Press Room IOM
Santiago – Natura, a Brazilian company considered one of Latin America’s leading cosmetics manufacturers, is known throughout the region for its commitment to sustainability and diversity.
Through its subsidiary in Chile, it’s now known as well for its efforts to support the labour integration of migrants and refugees in that country.
As part of this engagement, International Organization for Migration delivered on Valentine’s Day (14/02) a training workshop to enhance resilience of migrant workers. The training was carried out for 12 Venezuelans, who currently comprise the largest group of foreign-born employees among Natura workers in Natura’s Chilean unit.
This activity was developed thanks to IOM's work with UN Women Chile and its Win-Win program to promote integration, quality of life and generate an inclusive environment.
"We thank the Chileans who receive, welcome and help Venezuelans to position themselves in the labour market, since the main challenge we have is how we adapt to a different culture, contributing with the experience and knowledge that we bring from our country," said María Erminia Mirena, a Venezuelan who has worked for the Natura team for the last three months.
Chile’s Ministry of the Interior and the National Institute of Statistics of Chile recently revealed that, as of 31 December 2018, 1,251,225 foreigners reside in the country, representing 6.6 per cent of the total population. Of that total, Venezuelans predominate (23 per cent), for the first time in Chile’s history surpassing even the number of migrants from neighbouring Perú (17.9 per cent).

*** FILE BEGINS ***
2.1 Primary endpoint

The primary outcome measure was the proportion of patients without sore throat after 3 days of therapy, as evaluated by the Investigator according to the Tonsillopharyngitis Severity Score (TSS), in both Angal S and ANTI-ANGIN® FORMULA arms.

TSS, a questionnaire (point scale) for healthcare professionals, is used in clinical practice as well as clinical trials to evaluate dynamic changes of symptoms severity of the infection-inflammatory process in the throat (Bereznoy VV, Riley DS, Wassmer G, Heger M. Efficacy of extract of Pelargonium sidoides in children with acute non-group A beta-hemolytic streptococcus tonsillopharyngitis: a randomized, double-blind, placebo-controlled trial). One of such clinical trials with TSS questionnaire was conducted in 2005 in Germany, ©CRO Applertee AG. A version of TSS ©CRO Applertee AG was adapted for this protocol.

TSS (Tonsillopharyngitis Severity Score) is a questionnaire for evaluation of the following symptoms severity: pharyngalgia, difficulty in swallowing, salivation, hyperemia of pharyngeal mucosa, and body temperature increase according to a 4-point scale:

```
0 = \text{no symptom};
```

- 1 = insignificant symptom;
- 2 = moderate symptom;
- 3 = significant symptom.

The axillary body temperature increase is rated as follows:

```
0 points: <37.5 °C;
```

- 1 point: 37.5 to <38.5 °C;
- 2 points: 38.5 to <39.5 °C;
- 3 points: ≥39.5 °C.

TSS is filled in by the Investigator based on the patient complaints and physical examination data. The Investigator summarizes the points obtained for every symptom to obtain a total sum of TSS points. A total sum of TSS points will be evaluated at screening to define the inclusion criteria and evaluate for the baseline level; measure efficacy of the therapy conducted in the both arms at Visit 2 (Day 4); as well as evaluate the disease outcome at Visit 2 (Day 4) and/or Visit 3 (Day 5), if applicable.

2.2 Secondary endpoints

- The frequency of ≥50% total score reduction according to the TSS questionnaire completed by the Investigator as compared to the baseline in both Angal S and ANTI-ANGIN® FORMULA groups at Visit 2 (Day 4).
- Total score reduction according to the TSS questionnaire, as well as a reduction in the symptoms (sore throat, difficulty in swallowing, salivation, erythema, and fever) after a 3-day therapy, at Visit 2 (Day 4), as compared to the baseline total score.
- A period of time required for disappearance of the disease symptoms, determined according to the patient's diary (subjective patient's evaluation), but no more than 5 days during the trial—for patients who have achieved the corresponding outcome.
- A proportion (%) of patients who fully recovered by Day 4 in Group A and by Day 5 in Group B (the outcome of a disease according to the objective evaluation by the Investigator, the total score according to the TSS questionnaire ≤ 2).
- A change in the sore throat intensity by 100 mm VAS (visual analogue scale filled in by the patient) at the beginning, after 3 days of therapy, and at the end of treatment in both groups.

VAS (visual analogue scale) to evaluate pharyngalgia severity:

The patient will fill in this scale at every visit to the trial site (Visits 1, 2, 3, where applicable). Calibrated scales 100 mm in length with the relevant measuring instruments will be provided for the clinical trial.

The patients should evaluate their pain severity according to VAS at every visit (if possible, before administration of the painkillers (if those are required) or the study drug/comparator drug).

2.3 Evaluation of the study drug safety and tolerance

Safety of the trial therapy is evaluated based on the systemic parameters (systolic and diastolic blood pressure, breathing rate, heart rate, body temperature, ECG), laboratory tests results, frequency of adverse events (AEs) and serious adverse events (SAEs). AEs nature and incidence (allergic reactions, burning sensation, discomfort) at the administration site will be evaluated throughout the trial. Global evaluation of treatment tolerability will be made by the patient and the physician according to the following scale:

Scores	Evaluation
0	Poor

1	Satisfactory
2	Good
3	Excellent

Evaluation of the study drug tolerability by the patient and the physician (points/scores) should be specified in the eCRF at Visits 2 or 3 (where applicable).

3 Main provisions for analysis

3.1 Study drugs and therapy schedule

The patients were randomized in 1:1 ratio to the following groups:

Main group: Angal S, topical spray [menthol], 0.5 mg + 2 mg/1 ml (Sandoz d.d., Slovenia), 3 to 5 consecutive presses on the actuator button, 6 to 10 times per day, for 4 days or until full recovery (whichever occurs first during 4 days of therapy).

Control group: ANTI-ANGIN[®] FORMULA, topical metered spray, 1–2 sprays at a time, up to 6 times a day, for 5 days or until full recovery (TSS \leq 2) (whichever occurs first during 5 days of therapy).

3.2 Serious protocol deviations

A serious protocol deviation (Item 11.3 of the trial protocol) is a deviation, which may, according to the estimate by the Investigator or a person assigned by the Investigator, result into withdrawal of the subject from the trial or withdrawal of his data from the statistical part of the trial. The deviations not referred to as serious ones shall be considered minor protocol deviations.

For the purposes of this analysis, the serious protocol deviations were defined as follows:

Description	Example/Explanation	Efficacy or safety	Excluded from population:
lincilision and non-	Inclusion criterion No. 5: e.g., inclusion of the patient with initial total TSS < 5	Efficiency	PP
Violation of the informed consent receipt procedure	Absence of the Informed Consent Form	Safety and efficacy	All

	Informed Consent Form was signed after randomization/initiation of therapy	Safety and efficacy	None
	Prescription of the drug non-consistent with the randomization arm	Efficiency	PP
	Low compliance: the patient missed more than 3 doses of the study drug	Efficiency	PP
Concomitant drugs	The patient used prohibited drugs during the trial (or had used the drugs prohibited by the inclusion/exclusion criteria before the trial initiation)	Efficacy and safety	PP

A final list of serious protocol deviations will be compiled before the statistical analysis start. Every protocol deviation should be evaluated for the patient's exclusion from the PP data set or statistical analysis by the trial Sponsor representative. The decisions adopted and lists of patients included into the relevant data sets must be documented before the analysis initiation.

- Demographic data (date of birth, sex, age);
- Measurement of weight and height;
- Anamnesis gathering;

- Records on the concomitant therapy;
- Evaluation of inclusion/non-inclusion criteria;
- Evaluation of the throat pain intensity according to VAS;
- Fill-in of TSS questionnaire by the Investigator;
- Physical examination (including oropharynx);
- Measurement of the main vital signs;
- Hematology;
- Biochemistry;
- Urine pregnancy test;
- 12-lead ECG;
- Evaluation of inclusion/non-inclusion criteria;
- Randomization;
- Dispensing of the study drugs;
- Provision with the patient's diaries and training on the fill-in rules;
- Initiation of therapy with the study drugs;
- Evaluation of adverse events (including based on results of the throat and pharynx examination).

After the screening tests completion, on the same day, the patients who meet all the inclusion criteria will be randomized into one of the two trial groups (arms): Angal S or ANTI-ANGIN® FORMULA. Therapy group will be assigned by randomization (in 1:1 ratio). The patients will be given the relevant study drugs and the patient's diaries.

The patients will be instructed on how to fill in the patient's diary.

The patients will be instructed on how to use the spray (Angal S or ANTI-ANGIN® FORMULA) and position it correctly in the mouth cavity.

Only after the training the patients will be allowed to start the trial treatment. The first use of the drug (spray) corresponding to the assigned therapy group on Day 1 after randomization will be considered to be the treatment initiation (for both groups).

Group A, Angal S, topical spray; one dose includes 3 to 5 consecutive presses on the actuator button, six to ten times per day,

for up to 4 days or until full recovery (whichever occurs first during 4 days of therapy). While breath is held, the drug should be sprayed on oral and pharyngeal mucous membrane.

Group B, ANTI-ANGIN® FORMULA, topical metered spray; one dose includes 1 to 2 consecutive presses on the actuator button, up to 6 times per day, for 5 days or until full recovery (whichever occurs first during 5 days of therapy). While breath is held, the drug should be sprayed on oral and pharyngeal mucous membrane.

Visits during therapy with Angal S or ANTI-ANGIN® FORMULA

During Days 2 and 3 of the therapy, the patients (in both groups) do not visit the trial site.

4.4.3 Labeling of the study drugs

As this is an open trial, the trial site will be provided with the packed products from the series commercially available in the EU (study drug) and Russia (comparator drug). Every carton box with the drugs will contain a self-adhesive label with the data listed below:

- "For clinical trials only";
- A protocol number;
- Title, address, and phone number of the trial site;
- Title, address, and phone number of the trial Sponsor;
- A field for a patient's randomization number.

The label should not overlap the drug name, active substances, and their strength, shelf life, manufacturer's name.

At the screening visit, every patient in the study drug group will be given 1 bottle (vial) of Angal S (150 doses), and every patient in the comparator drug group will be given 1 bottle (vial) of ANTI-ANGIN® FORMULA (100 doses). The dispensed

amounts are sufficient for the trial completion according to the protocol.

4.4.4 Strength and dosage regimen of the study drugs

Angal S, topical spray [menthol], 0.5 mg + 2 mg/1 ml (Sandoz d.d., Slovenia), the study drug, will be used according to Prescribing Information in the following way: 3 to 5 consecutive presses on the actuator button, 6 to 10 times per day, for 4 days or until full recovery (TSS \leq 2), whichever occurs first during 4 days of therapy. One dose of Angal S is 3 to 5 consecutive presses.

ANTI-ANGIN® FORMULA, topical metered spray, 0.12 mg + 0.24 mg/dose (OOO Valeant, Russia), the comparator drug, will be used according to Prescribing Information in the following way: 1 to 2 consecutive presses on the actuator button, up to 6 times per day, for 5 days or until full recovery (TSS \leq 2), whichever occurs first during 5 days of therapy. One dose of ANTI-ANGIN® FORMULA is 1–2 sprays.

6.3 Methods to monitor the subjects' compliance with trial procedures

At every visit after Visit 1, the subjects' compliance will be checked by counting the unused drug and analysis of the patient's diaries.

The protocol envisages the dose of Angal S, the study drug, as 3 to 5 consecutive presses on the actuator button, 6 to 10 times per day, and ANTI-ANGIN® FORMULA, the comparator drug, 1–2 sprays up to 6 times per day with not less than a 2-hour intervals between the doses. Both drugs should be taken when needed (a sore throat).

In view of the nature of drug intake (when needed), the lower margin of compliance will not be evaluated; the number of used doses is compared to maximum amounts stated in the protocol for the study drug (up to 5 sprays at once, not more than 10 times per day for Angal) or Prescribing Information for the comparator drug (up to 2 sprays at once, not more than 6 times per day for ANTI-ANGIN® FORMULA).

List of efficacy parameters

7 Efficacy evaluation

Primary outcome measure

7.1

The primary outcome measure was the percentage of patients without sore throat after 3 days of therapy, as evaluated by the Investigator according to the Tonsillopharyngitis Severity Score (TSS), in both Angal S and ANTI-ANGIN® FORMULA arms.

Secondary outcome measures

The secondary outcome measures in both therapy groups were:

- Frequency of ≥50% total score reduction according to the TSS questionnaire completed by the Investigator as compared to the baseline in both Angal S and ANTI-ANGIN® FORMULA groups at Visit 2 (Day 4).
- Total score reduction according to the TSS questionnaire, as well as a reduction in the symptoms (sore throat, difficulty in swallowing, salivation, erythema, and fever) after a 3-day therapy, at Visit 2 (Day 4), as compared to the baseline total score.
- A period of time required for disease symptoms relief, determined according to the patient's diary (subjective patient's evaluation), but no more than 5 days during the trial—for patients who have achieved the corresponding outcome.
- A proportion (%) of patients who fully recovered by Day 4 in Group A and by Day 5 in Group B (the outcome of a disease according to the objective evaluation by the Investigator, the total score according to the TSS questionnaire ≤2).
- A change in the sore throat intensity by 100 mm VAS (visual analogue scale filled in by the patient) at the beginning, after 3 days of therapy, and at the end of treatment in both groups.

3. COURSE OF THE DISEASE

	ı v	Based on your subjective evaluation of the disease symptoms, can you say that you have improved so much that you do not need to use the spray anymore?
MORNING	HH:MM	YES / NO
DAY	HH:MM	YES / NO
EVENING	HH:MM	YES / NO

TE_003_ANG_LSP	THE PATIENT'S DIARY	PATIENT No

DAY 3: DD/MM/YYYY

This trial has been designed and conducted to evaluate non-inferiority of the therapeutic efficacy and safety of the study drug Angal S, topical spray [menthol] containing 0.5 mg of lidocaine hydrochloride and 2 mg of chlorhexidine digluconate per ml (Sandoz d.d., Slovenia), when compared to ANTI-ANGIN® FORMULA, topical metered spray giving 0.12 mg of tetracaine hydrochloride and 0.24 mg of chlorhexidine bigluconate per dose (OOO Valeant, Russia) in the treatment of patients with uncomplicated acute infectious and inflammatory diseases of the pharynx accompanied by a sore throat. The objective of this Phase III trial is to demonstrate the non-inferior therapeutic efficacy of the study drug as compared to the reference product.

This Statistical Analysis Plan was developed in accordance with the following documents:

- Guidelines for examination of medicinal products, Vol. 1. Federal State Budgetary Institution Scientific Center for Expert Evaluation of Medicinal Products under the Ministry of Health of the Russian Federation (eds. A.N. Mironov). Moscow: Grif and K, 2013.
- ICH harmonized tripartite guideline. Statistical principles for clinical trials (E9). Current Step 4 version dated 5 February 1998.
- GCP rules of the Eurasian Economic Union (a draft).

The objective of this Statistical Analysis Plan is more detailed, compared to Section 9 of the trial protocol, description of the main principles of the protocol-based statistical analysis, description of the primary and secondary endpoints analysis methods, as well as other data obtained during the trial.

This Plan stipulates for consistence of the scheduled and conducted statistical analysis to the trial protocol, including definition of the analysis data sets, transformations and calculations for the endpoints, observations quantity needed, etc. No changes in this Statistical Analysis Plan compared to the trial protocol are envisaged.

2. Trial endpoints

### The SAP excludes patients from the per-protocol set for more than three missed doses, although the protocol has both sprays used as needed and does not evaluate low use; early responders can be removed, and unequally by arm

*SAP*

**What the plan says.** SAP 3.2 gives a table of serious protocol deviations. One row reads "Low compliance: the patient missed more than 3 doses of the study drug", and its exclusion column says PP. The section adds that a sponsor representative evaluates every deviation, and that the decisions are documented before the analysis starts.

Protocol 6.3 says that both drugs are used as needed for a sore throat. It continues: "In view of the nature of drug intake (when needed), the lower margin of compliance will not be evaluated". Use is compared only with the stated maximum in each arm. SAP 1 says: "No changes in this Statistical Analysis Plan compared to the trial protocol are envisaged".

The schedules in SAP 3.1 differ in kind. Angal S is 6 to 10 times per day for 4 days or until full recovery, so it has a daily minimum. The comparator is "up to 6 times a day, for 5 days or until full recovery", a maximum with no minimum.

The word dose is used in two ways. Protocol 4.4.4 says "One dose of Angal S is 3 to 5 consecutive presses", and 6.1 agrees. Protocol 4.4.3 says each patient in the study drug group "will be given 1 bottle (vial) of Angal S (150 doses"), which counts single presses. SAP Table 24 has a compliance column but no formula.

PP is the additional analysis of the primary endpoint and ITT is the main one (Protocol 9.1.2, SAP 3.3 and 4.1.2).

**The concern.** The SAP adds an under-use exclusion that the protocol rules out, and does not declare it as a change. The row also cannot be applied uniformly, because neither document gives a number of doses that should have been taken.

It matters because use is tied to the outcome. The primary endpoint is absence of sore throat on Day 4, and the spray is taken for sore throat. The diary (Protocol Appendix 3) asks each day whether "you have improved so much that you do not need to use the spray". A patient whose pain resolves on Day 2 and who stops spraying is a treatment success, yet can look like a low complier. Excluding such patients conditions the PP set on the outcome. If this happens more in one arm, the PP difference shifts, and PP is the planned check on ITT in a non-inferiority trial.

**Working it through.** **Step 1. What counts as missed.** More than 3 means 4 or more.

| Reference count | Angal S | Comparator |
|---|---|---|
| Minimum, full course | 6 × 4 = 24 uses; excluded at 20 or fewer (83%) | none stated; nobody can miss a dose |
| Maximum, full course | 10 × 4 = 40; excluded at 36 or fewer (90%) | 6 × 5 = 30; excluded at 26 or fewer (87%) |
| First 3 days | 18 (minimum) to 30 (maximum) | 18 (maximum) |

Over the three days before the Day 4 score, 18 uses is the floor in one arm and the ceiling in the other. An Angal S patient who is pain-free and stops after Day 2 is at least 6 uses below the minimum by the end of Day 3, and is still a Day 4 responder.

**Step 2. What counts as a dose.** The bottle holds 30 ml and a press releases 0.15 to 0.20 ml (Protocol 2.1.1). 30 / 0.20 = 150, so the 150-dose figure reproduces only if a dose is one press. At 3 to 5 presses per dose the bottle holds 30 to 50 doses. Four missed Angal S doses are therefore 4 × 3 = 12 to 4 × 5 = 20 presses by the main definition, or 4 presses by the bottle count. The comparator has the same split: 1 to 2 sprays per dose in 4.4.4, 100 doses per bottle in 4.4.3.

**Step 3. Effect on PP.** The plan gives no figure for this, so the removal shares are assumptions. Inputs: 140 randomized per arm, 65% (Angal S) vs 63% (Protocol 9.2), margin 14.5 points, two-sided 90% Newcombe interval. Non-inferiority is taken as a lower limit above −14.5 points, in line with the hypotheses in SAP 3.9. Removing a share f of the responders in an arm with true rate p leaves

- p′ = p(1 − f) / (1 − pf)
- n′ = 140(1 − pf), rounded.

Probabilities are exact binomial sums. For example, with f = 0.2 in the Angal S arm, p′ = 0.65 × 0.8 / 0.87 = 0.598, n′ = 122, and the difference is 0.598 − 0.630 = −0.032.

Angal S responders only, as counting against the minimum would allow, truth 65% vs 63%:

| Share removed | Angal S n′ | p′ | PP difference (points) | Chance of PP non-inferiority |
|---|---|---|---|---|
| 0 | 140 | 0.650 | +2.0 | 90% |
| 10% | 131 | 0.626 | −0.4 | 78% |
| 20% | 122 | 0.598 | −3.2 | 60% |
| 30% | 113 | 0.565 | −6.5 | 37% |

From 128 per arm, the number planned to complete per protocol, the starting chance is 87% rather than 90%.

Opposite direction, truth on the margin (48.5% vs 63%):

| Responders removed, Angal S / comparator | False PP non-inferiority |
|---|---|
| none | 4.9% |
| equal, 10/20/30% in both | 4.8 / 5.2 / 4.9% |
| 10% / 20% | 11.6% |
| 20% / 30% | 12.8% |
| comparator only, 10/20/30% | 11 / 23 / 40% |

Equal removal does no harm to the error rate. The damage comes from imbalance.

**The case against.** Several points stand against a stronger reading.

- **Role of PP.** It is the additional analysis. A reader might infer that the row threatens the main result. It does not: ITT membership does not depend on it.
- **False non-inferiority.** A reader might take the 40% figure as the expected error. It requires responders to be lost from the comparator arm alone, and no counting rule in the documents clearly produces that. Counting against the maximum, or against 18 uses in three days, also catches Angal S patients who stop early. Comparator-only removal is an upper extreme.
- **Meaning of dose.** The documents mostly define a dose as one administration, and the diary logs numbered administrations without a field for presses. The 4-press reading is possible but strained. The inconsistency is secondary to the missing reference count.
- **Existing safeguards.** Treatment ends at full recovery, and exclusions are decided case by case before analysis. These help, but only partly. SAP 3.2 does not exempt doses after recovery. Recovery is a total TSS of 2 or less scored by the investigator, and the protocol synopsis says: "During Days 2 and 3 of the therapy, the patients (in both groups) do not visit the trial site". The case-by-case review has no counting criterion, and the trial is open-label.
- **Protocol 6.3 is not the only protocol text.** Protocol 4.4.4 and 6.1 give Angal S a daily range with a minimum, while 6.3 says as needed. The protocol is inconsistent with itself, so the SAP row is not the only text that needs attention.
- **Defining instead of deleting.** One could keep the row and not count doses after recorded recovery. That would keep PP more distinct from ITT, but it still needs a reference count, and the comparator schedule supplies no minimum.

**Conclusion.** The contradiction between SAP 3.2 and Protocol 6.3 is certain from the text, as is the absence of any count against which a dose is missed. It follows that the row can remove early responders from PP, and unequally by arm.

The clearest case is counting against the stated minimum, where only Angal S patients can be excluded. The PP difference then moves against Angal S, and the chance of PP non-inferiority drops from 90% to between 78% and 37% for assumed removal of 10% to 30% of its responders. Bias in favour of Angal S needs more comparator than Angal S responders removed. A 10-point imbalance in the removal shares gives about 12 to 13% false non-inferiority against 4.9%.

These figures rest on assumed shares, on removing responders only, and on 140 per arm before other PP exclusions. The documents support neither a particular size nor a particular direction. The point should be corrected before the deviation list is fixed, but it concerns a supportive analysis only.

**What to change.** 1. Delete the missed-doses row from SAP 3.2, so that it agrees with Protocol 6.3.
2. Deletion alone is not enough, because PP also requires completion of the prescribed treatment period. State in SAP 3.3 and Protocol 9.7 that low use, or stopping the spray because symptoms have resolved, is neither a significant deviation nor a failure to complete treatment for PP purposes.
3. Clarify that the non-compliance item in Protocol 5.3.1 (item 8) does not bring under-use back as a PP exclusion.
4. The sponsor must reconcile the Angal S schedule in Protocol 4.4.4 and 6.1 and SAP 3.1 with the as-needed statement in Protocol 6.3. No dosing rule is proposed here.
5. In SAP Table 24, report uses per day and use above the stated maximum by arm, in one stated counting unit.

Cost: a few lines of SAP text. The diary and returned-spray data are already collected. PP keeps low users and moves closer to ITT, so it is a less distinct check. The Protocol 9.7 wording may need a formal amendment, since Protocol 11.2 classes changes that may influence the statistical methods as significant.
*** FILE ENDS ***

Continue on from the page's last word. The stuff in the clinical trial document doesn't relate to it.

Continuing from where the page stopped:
Natura, present in Chile with more than 230 workers, has operations in the largest countries in Latin America, including Argentina, Perú, Colombia and México, creating job opportunities for more than 6,800 people. Within this context, it seeks to promote flexible work and cultural environments that allow the expression of all types of diversity.
"The initiative that we are jointly promoting with Natura in Chile is innovative as the workforce includes professionals from Venezuela, Colombia, Argentina, Cuba, Bolivia, France, among other countries. This activity is a good practice that can be replicated to the rest of the countries in our region,” explained IOM Chile Chief of Mission, Norberto Girón.